Well, we’ve finally gotten our hands on the much anticipated Christopher Ward C900 Single Pusher Chronograph. This watch was first announced in August, and I found the news so exciting (come on, it’s not everyday that a brand bucks the trends of the watch market and brings out an in-house chronograph for just above 3k) that I wrote up a fairly detailed article on it back then. So, to not write the same thing twice and get on with the review, I’ll defer you to that article for the meat of this intro. Needless to say, with the C900 the C. Ward brand has once again proven that in the internet age, a watch company can provide quality, innovation and mechanics normally believed to be the province of luxury brands at an affordable price.
Case: Stainless Steel
Movement: C. Ward JJ02
Dial: Black and White
Water Res.: 50m
Dimensions: 43×51 mm
Thickness: 15.9 mm
Lug Width: 20 mm
Crown: 8 x 5 mm screw down
Warranty: 5 year on movement
And yes, the C900 at $3,365 dollars is, to this date, the most expensive watch we have reviewed on w&w. And no, we haven’t become so jaded as to think this is affordable in the traditional sense of the term. The C900 represents a stellar entry into the next tier of watches, one we could call “accessible luxury”. Where in-house calibers and technical innovation are more commonplace. That being said, at $3,365 the C900 costs much less than it ought. There are many watches with the same or similar Swiss movements we often see (2824-2’s and 2892-2’s and -3’s) in watches under $1,000 that cost upwards of 5k. In the watch market as a whole, the C900 is a very affordable offering, and regardless, is an interesting watch we know you want to read about.
The obvious star of the show here is the in-house developed Calibre JJ02 single pusher chronograph movement at the heart of the watch. Built off of the workhorse Unitas 6497, the JJ02 is unlike any other movement we’ve come across. While proprietary and visually mesmerizing, the JJ02 puts an emphasis not on decoration, but on function. By using the 6497, the canvas for Johannes Jahnke and Jean Fillon was quite large, allowing them to maximize both the scale of the components and the space around them. The result is a chronograph where one can easily identify what is going on. Hit the button and your action is directly translated into the turning of the column wheel, the movement of the sliding gear and clutch, as well as the obvious start of the seconds counter. Considering the goal of the Harrison series of C Ward watches is to bring a higher level of watch making to a more accessible market, developing a movement that is understandable speaks strongly to the brand’s philosophy. Simply put, by achieving this I find the watch to be a conceptual success.
Functionally speaking, this is not likely a chronograph you’ll be timing races with, it’s a study in watch making on the wrist. This is for a few of reasons: 1. The Unitas 6497 movement has a frequency of 18,000 bph / 2.5 hz, which translates to 5 ticks per second. Compared to the industry standard Valjoux 7750, with a frequency of 28,800 / 4 hz or 8 ticks per second, this makes for a lower precision chronograph (as in it can’t be read to the same fraction of a second) and a choppier sweep of the chronograph seconds counter. 2. The dial is oriented towards time telling not recording as it lacks markers with a greater precision than 1 second. 3. The nature of a single pusher chronograph is that it only goes through one series of actions: start, stop, reset. That being said, for less precise needs, it is a perfectly well functioning chronograph and let’s be honest, that isn’t the point of the watch anyway. Also, stylistically, in both the design of the watch and the implementation of a single pusher, the watch hearkens to an earlier era of the chronograph, making the lack of precision actually more appropriate.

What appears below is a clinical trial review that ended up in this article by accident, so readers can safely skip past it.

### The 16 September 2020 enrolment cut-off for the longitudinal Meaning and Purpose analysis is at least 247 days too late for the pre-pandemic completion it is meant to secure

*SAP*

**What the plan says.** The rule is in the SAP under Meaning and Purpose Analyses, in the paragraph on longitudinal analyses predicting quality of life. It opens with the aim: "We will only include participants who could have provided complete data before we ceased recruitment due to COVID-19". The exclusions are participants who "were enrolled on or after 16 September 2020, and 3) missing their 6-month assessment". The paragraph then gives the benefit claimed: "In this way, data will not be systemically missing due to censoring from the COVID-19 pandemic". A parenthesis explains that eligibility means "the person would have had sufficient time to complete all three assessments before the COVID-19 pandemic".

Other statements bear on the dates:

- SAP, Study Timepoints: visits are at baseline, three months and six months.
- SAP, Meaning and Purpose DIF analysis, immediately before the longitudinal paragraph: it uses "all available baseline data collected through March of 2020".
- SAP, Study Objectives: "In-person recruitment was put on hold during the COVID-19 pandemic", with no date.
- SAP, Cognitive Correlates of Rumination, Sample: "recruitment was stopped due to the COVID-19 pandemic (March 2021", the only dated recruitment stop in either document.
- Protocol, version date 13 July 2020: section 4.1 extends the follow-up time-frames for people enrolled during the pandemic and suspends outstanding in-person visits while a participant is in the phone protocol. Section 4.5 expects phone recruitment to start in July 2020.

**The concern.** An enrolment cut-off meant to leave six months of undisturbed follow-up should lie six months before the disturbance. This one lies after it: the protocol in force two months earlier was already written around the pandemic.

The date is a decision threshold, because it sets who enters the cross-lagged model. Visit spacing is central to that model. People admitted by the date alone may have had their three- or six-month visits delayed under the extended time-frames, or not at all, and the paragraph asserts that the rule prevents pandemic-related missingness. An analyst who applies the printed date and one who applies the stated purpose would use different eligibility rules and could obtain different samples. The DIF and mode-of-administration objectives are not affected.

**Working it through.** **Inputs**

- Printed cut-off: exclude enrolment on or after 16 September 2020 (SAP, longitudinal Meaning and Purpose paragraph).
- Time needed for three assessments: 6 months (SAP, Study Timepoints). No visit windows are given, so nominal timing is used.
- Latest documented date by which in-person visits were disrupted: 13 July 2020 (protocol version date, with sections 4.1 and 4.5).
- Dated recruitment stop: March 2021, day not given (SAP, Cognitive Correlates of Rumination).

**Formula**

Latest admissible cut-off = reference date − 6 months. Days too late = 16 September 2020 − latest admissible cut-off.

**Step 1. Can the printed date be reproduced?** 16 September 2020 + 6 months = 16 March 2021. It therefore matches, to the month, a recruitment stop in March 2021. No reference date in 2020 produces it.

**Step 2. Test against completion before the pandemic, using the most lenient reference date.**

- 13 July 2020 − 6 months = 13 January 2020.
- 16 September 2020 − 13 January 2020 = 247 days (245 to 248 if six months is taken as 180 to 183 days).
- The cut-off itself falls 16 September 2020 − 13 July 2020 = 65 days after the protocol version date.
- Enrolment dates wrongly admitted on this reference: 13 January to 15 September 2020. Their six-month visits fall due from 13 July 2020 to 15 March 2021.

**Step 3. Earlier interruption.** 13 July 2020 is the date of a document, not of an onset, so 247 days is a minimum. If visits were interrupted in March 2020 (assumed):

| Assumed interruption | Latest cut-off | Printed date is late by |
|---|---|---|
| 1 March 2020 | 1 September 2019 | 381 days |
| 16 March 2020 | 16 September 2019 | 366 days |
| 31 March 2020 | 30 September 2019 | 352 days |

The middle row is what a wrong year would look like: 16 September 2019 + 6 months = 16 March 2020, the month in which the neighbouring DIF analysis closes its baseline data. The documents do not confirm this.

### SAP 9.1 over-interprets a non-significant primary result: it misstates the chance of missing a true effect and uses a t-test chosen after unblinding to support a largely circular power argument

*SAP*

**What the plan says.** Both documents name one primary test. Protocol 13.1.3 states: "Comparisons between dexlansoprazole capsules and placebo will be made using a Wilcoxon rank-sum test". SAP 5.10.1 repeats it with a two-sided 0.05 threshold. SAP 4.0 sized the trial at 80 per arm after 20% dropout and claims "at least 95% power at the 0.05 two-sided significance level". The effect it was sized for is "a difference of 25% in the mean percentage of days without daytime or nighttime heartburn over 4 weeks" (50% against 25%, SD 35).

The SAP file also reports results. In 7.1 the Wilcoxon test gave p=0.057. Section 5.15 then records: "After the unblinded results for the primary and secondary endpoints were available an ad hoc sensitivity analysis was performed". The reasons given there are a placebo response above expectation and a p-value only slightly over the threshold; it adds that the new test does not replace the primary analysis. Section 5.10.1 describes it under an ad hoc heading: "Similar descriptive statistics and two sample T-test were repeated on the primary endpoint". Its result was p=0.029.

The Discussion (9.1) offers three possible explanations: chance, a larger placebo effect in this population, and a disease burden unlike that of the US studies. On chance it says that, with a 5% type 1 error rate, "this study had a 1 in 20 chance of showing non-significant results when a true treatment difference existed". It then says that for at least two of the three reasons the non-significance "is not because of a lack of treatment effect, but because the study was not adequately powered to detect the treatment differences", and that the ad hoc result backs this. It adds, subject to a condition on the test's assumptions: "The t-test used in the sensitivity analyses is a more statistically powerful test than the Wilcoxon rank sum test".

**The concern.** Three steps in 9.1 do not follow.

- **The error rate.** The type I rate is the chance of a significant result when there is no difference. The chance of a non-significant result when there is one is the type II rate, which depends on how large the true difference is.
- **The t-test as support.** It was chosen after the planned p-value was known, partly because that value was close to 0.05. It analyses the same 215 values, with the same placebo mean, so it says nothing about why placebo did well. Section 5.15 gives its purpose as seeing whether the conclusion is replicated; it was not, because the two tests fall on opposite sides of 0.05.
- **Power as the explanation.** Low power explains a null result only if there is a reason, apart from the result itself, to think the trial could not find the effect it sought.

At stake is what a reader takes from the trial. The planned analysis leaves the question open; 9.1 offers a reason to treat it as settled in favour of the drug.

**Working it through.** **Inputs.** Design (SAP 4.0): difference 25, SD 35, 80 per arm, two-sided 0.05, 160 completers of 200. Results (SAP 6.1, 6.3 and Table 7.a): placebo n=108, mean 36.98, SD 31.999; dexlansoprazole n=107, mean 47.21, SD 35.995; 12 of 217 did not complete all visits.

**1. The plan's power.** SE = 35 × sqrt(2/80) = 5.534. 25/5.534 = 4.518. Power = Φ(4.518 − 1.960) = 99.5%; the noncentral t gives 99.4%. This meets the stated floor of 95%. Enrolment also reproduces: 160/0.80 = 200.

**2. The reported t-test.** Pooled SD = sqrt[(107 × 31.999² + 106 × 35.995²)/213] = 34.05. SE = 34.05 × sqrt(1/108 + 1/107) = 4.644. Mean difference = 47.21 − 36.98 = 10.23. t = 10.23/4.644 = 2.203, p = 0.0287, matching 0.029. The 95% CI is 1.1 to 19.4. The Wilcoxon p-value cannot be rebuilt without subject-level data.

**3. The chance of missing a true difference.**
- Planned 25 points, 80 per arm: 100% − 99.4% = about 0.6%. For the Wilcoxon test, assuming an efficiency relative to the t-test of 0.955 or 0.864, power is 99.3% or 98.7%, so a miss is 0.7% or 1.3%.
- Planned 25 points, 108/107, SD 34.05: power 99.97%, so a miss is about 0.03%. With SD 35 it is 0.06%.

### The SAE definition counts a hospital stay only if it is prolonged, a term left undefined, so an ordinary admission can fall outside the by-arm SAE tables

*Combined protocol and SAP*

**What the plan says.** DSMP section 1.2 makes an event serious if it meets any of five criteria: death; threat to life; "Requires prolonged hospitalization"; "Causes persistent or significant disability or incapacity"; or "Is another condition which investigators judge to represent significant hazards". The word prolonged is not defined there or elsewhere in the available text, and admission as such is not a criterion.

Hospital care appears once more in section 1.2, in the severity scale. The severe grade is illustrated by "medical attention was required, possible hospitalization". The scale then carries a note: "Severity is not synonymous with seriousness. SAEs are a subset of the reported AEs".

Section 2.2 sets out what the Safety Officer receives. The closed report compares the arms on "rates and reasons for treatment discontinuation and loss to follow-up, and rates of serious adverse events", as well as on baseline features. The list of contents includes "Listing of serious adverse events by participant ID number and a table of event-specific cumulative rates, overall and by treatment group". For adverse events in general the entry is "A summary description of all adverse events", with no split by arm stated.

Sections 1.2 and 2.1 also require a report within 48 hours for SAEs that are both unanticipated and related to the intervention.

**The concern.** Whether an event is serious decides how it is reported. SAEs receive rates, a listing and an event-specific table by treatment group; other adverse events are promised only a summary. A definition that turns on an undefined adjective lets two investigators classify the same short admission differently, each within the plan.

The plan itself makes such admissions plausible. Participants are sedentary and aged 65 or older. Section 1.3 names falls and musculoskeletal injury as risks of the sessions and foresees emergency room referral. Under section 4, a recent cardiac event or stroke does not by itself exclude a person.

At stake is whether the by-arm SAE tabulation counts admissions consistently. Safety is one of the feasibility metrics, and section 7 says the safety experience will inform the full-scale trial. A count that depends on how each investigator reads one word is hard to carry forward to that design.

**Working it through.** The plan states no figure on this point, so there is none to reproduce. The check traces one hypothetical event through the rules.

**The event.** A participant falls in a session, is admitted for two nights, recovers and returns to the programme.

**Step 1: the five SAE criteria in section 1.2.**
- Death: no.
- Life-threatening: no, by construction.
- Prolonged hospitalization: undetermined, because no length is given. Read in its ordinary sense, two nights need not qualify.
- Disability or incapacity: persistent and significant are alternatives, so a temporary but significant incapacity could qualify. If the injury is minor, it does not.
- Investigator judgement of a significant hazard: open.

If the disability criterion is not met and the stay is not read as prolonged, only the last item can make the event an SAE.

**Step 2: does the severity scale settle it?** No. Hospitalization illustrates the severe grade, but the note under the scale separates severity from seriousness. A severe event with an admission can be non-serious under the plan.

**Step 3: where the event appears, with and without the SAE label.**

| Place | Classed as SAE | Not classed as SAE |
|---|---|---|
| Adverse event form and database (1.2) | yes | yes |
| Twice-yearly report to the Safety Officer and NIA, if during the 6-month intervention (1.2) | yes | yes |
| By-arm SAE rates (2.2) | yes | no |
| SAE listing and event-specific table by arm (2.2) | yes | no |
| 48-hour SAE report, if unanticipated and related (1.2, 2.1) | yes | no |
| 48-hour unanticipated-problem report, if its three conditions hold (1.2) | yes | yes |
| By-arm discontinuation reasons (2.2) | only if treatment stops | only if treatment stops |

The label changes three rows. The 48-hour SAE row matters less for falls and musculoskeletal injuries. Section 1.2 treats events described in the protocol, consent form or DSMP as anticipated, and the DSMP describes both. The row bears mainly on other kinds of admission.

I found using the single pusher through the crown to be an oddly pleasant sensation. There is something very intuitive about pushing a button located at the position of the crown to control all of the functions of the chronograph. The button itself also has a very well tuned feeling, requiring enough pressure that it would not be accidentally pressed, yet not so much as to be stiff. The large flat face of the button is also larger than most chrono pushers, giving it more a substantial and viscerally enjoyable button sensation.
The C900 is a fairly large and robust watch for one with relatively dressy styling. The stainless steel case measures 43mm in diameter, 51mm lug-to-lug and has a towering 15.9mm height. Of course, the case isn’t oversized so much as it is scaled in proportion to the larger than average movement inside. The design is very straightforward with a classic profile that consists of slab sides and gently curved lugs. The bezel, which is narrow but tall, has a graceful curve that leads the eye nicely into the domed sapphire crystal.
An elegant but simple mix of finishes elevates the case nicely. The bezel, tops of the lugs and the case back are all pristinely polished. The side of the case is brushed laterally which, given the height of the watch, does a good job of breaking up the sheen of the case and adding more visual intrigue. Case finishing is certainly something to consider on a watch in this price range and while the case doesn’t scream luxury, the styling and finishing are well executed and appropriate.
The crown/pusher at 3 is also nicely executed. It’s a fairly large crown, measuring 8 x 5mm, but it does not feel disproportionate to the case. Also, considering that the watch is hand wound, it is nice to have something solid to grasp. The crown has a simple toothed design to make it more tactile on the sides and a CW logo on the flat side. As I mentioned before, the chrono pusher actually runs through the center of the crown, so while it looks like a solid piece, it actually has a piston/cylinder design.